Epstein peppers his talk with life lessons and anecdotes on relationships, family, spirituality and parenting, including the fact that Hasidim do not watch television or follow the news very closely. They say they’re keen to avoid exposure to negative messages from secular culture, especially violence, sex and gossip, which is forbidden under Jewish law.

Members of the community hear about important events like last month’s Hurricane Irene, Epstein says, by word of mouth.

“Some parents spend a lot of time making sure nothing unhealthy goes into their child’s mouth,” Epstein says. “I don’t see why they don’t spend more time monitoring what goes into their child’s mind.”

Later, the group crowds into a mikvah, a ritual purifying bath in a building nestled among a row of brownstones. Although it translates to “pool” and looks like a large bathtub, a mikvah is not for swimming or bathing; one must be clean before immersing in one.

Epstein leads the way through brightly lit preparation rooms stocked with showers, soaps, shampoos and beauty products.

For some men, mikvah is an infrequent ritual, while others use it every day before morning prayers. Women are required to submerge in the mikvah at the conclusion of their menstrual cycle, before resuming intimate relations with their husbands, as well as after childbirth. Using the mikvah is also an essential step in converting to Judaism.

On the way back to 770, Epstein gestures across the street to an empty parcel of donated land, where he hopes to someday build a visitor and learning center to help educate outsiders about the Lubavitcher movement.

“My goal is not to create a museum,” he says. “It’s not about the past – it’s about what’s going on right now … an immersion in Jewish living history.”

He has fostered the idea since the 1991 Crown Heights riots, when violence erupted between the neighborhood’s African-American and Jewish communities. August marked the 20th anniversary of the three-day riots, which ignited after a Jewish driver in the rebbe’s three-car motorcade accidentally struck and killed a 7-year-old black child, Gavin Cato.

Hours later, an Orthodox doctoral student from Australia was fatally stabbed by a mob of young men.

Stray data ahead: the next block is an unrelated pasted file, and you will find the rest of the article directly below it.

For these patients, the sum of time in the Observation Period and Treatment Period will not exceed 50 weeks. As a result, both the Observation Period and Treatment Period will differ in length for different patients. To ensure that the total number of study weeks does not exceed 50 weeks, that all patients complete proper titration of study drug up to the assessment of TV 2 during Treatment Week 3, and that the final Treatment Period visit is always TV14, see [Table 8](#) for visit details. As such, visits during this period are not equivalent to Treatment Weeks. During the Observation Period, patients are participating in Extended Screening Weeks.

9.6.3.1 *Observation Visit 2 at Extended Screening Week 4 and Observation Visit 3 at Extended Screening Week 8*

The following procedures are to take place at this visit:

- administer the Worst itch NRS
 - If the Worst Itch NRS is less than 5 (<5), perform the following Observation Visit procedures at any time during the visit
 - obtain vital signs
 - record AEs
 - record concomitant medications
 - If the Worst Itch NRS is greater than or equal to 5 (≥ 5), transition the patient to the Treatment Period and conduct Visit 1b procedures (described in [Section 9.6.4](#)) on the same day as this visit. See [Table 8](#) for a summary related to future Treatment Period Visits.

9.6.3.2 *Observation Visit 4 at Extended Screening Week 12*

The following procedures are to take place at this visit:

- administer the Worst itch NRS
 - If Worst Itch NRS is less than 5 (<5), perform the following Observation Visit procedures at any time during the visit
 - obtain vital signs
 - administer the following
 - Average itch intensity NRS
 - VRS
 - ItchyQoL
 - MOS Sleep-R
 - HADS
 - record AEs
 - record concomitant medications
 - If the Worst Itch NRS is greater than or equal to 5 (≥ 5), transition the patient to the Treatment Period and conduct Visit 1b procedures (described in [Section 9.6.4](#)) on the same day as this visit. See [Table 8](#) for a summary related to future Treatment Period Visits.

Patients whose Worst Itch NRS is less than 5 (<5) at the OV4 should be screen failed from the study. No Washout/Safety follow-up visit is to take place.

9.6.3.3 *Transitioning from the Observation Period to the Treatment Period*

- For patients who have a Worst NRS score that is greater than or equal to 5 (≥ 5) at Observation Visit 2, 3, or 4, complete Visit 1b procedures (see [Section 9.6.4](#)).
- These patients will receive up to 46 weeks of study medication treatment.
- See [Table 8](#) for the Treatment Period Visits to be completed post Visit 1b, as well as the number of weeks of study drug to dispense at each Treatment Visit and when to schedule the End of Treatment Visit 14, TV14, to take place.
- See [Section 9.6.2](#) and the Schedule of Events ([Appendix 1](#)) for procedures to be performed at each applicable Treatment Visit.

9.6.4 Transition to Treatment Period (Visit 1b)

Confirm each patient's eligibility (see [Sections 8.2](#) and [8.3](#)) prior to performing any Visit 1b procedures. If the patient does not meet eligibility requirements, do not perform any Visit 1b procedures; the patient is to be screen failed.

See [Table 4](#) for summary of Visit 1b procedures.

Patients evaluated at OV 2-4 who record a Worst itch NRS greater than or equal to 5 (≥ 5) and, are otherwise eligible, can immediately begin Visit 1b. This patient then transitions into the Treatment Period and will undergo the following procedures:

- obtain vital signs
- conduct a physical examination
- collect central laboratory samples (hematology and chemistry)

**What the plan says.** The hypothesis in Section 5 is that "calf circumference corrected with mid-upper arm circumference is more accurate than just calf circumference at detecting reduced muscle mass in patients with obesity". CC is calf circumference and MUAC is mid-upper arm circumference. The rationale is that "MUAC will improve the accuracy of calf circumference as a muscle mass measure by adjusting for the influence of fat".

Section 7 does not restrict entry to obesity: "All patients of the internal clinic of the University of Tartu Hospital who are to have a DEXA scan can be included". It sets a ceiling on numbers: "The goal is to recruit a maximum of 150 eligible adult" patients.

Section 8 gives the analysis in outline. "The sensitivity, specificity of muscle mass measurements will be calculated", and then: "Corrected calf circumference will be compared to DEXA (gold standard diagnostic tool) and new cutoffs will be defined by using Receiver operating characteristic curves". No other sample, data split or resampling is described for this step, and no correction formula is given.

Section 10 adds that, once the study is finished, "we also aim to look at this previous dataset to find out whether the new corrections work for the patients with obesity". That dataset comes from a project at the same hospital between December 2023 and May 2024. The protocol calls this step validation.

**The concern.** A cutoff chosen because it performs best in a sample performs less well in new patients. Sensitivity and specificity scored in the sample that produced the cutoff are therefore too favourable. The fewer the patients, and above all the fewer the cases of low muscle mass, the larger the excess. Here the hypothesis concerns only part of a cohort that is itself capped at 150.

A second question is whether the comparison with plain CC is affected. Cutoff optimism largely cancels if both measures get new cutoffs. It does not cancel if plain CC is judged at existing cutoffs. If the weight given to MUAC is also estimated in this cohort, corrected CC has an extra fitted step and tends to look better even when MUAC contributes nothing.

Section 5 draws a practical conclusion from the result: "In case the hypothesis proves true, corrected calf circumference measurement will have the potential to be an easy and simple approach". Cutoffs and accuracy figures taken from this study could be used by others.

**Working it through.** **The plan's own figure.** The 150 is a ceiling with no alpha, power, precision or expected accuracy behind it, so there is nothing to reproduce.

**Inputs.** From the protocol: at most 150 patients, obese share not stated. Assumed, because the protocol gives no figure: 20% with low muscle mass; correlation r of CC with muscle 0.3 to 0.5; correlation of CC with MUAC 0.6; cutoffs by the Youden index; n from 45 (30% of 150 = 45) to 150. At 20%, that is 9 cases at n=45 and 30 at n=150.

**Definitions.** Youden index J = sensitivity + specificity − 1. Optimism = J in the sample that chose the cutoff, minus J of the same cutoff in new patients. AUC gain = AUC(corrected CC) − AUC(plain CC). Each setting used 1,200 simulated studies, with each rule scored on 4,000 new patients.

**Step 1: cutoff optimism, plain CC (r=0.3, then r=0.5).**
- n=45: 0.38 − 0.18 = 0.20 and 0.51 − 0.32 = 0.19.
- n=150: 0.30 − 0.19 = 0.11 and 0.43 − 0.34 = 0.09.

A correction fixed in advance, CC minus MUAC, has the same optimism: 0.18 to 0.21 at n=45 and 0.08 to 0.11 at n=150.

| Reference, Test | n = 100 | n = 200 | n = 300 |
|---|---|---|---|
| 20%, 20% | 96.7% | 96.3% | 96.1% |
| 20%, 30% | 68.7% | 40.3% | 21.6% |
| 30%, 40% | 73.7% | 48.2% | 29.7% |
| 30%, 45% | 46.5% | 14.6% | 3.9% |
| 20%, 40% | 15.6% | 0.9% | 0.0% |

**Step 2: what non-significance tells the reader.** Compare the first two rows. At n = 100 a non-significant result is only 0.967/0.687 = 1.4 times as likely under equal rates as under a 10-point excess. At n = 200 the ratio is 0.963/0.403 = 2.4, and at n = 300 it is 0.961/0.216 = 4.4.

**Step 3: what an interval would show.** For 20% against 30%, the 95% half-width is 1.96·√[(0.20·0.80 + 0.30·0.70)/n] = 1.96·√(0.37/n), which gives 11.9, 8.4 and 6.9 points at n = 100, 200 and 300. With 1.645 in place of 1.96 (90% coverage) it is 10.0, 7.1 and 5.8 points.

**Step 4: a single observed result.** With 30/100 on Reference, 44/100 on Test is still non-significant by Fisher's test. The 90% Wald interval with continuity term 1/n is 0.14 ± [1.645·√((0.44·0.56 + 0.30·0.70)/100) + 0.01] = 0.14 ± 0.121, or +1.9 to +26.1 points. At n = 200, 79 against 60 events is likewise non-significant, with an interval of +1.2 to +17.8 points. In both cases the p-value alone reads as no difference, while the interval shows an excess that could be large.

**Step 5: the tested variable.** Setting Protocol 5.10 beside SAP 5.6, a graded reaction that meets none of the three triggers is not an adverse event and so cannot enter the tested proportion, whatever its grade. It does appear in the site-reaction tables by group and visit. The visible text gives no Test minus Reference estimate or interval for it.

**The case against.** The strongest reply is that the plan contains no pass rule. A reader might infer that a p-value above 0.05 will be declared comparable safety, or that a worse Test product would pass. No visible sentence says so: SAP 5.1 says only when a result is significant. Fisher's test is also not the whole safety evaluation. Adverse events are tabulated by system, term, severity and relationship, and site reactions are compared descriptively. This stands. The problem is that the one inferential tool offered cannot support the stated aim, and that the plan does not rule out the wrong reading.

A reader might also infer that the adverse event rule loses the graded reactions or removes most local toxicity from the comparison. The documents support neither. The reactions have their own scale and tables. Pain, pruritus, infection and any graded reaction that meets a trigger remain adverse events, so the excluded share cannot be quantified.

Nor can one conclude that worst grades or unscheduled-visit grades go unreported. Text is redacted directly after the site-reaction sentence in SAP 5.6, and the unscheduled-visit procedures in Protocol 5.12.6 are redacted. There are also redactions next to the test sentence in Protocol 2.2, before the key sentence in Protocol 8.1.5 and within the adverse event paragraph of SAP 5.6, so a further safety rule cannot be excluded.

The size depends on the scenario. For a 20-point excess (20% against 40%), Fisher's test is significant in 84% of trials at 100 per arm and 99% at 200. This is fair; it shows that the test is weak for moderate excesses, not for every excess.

Two decades later, New York as a whole has transformed into a generally safer place, including Crown Heights with it. Still, occasional tensions linger.

“The greatest fear is the fear of the unknown,” Epstein says, “and I knew that if people knew what was going on here, they would feel connected to it rather than fight it.”

At the end of the tour, the group eats lunch at a kosher deli. Epstein takes out his Flip Cam to record everyone’s reflections, which he compiles into a short keepsake video.

"I’m coming away with a lot of questions, but a lot of answers, too,” says Irene Broussard of Austin, Texas, as she finishes her meal. “I want to wipe away my ignorance about religion.”

On another recent tour, a classical recording artist from Clearwater, Florida, said he was inspired to work his Crown Heights experience into his music.

"I felt like crying at 770 because I could feel the love and sincerity of what was happening,” Epstein says.

Epstein says this kind of response is his greatest reward.

“My hope is for people to incorporate a little bit of this community back into their own lives.”

- CNN Belief Blog

Filed under: Judaism • New York

soundoff (270 Responses)
  1. AlienShark

    I would actually be interested in learning about this

    October 27, 2011 at 10:19 pm |
    • Rachel

      Go to Chabad.org It is a wealth of info

      October 28, 2011 at 6:11 pm |
  2. TruthKeeper

    What About The True Jews ,...The Messianic Jews?

    October 26, 2011 at 6:04 pm |
    • Dru Richman

      Messianic Jews?!?! Oh, you mean Christians! Whew, I got confused there. Jews don't believe in Jesus. Christians do.

      November 23, 2011 at 9:30 am |
    • CheeseSteak

      Jews for Jesus?

      December 17, 2011 at 1:35 pm |
  3. Sara Bean

    Pass....their culture never appealed to me.

    Much more to do and see in Brooklyn

    October 25, 2011 at 4:37 pm |
    • Josh

      Good thing it is a free country, huh? Although, I can pick up on just a bit of hostility on that post. Why? Don't be frightened by us. We don't bite...if you can lower claws. 🙂

      October 26, 2011 at 11:53 am |
  4. Andrea

    As long as they don't go to Israel, they don't represent too much of a threat.

    October 25, 2011 at 3:57 am |
    • john swanson

      DO you mind if i ask what kind of threat are you talking about.?Leave them alone all they want to do is pray not hearing from some idiot woman like you.Go and kiss a rag head and be not afraid.

      October 27, 2011 at 9:51 pm |
  5. Mickey

    Christians amazing me – they pray to a man who was an orthodox Jew – yet make anti-Semitic remarks against Jews at every chance they get.

    Without the Hasidim there would be no one to interpret the laws and the meanings. The Christians allowd the Greeks to interpret the Hebrew bible – to their own benefit. Look how peaceful Christians made this world.

    Sure, blame it on the Jews. As I can blame Jesus for causing Christianity, which he wouldn't understand at all!! He'd be in Brooklyn, folks.

    October 25, 2011 at 3:27 am |
    • Josh

      I think that hits the nail on the head.

      October 25, 2011 at 7:46 pm |
    • john swanson

      I doubt if JESUS would want any thing to do with any of us.Our so called RELIGIOUS leaders are some of the biggest QUACKS in the world,some are PERVERTS and the whole time they are praying for your salvation and plz donate more money.YEA JESUS would be really happy wouldint he.WHAT a life i love it.